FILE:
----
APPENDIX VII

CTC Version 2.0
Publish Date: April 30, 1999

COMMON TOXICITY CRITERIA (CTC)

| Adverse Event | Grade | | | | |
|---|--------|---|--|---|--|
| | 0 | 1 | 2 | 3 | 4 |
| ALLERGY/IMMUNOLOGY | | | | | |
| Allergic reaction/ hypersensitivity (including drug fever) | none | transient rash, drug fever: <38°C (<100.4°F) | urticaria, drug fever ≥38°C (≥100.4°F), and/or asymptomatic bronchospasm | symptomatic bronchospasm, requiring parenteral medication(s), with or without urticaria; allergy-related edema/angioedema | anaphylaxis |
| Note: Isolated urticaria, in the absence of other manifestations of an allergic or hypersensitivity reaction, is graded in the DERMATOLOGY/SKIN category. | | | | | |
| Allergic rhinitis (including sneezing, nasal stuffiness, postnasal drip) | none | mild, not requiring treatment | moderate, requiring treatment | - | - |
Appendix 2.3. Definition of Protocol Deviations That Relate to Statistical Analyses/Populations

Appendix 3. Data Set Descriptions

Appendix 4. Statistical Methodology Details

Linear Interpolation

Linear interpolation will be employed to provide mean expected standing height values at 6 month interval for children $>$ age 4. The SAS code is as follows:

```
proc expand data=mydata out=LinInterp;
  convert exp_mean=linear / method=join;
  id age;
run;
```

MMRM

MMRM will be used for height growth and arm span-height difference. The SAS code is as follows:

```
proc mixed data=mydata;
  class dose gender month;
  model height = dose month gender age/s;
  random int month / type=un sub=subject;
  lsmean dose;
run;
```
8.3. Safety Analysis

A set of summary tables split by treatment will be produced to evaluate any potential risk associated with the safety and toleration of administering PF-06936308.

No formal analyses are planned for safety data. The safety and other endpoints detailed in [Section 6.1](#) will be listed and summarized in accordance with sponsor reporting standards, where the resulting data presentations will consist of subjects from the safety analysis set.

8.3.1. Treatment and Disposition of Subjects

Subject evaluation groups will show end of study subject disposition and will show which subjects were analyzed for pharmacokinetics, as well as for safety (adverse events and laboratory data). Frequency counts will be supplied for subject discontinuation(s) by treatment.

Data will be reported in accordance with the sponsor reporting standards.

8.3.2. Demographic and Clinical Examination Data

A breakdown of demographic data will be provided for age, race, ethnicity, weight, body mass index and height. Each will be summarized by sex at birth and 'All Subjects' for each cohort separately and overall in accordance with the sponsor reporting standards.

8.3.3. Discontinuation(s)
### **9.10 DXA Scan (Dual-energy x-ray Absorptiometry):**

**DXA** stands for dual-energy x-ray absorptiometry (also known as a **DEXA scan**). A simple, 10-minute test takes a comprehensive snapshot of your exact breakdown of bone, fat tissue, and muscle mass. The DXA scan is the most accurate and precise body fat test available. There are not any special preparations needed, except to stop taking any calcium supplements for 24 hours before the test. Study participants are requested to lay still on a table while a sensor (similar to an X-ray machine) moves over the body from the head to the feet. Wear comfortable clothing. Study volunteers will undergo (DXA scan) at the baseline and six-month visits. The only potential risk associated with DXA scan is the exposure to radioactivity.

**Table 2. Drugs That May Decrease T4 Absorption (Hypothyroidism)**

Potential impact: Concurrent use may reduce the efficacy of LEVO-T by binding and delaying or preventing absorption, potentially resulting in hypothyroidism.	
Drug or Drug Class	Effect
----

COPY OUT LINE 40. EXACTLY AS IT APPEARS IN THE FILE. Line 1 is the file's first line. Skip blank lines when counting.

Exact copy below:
A breakdown of demographic data will be provided for age, race, ethnicity, weight, body mass index and height. Each will be summarized by sex at birth and 'All Subjects' for each cohort separately and overall in accordance with the sponsor reporting standards.